Why Australia’s economy matters to South-east Asia

Australia’s track record as a reliable and stable trading partner provides opportunities for South-east Asia’s dynamic markets

Nicholas Moore
Published Wed, Feb 15, 2023 · 05:50 AM

DEEPENING Australia’s economic engagement with South-east Asia is one of the Australian government’s top priorities.

Australian Prime Minister Anthony Albanese has appointed me to lead a South-east Asia Economic Strategy to 2040, and I am consulting political and industry leaders to hear their perspectives. This week, I am visiting Indonesia and Singapore, two of the region’s economic powerhouses.

Australia wants to see more economic engagement with our region. That’s why our strategy will identify current and emerging opportunities to bolster two-way trade and investment between Australia and the 10 Asean member states and Timor-Leste.

We appreciate that Australian products, services and expertise are valued in South-east Asia. But what I’m hearing from partners is both sides can do more, especially in developing skills and investment.

We share a solid foundation on which to further mutual growth. South-east Asia is already one of the world’s most dynamic economic regions and its growth is increasing and developing its needs providing great opportunities for local and global partners.

Australia’s two-way trade with the countries of Asean passed A$127 billion (S$117.3 billion) in 2021, or nearly 14 per cent of Australia’s overall trade. This is greater than our two-way trade with Japan or the US.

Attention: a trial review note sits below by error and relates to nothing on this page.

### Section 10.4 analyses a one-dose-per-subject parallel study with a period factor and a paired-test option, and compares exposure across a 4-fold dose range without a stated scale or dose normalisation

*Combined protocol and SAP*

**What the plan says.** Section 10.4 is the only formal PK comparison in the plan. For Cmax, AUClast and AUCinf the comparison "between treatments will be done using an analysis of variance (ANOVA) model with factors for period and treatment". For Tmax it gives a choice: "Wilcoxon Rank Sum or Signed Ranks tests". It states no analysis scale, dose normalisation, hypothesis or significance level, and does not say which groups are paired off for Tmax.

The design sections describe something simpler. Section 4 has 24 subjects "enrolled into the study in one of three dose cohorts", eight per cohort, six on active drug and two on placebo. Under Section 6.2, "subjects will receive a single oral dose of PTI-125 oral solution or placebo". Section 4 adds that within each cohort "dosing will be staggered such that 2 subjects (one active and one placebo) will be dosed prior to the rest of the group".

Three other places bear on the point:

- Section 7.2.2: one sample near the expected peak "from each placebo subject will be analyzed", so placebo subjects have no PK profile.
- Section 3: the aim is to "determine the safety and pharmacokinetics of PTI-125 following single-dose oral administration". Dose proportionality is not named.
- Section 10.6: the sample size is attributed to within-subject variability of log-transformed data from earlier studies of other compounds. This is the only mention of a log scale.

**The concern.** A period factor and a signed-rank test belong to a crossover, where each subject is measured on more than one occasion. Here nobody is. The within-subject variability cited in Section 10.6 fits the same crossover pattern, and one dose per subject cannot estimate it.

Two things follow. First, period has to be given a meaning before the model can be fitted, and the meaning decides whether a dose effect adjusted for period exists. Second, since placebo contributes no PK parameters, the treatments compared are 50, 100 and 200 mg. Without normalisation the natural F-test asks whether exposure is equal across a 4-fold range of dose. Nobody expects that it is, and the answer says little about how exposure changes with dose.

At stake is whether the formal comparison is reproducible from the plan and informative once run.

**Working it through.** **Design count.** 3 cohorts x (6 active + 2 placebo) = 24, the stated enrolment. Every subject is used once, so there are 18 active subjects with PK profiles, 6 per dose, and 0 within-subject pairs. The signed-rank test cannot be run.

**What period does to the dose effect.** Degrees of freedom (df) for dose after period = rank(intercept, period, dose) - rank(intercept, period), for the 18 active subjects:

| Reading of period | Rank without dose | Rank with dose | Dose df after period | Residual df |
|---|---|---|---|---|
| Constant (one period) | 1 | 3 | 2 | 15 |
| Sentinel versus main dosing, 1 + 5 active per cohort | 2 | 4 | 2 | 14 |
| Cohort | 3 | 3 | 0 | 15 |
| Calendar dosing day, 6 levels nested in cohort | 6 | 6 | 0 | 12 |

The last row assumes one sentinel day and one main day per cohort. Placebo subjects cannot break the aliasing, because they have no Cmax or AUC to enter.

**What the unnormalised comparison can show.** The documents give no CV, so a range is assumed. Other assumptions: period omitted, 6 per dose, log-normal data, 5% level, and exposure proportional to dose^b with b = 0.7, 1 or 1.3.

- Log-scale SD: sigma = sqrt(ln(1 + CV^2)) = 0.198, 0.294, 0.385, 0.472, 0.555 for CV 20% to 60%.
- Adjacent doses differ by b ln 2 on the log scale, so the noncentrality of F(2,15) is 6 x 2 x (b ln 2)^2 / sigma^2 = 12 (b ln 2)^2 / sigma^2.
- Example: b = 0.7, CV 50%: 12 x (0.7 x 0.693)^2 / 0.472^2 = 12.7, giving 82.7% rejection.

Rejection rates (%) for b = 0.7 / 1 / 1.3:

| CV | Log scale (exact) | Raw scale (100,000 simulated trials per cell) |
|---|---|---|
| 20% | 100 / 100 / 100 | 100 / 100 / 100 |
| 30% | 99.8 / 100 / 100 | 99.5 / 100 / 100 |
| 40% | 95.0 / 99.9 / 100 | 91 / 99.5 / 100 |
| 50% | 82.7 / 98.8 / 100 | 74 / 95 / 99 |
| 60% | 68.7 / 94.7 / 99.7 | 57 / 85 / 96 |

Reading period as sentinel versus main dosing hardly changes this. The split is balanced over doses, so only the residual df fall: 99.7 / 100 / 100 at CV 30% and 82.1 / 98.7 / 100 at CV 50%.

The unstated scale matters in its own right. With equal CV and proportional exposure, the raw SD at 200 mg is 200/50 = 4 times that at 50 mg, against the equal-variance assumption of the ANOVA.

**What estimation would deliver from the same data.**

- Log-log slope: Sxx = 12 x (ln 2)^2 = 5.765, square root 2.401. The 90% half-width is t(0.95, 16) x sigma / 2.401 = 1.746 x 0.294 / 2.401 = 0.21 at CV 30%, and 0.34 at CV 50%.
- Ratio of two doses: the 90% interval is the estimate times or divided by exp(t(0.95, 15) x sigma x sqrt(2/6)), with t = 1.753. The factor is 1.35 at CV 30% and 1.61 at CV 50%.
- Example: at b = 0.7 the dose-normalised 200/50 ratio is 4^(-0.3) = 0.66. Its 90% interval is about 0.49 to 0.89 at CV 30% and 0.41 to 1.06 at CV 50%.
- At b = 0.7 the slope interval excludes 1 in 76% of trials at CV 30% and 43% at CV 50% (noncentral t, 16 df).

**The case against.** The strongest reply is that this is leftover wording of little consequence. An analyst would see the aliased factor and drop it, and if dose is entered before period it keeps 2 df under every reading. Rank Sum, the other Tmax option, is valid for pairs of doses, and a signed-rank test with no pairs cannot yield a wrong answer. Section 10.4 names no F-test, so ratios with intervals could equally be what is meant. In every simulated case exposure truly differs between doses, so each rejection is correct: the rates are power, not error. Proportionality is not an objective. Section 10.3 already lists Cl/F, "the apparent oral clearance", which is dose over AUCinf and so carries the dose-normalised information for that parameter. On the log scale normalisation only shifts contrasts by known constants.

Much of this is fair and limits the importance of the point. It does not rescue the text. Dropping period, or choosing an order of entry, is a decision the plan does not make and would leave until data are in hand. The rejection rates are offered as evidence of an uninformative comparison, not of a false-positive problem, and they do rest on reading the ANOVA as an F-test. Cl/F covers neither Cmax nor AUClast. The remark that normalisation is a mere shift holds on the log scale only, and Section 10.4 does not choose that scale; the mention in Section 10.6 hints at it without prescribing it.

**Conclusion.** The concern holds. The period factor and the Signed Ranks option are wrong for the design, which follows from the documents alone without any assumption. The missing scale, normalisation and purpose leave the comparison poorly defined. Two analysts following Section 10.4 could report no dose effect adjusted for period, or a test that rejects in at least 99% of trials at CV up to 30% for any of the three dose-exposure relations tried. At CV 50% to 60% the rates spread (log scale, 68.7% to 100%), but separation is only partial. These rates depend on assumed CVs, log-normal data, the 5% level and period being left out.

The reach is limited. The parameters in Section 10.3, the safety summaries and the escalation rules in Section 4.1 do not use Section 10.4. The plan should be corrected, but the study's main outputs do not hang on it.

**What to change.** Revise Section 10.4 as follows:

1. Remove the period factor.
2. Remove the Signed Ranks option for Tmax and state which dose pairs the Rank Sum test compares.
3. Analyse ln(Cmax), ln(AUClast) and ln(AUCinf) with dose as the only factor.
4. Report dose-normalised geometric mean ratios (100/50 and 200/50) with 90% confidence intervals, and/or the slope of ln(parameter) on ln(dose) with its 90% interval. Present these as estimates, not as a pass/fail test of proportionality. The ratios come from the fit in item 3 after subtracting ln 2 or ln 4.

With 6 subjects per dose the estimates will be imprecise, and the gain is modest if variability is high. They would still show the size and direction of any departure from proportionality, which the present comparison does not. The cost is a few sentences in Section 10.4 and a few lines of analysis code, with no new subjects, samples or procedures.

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Business insights centering on South-east Asia's fast-growing economies.

Australia shares an established portfolio of 16 bilateral and regional free trade agreements with South-east Asia, such as the Asean-Australia-New Zealand Free Trade Agreement and the Regional Comprehensive Economic Partnership Agreement. Our current trade situation is good, and there are many existing and emerging needs we can respond to.

As our South-east Asian partners look for economic options to boost growth, Australia has much to offer. Australia and indeed our whole region has benefited enormously from the growth of global trade and investment. Our future growth will depend in large part on how we address barriers to trade and investment and indeed do all we can to facilitate great flows throughout the region.

Through trade diversification, including of supply chains, we can promote economic resilience and improve food and energy security. Australia is a trusted and reliable supplier of high-quality grain, meat, fruit and vegetables to the region.

We also invest in sustainable, resilient and productive agriculture and food systems. In 2021-2022, Australian agricultural, fisheries and forestry trade with South-east Asia totalled A$20 billion. The region is also a significant consumer of Australia’s energy, minerals and education.

As a developed economy, Australia has an extensive service sector which is able to share its expertise with the region.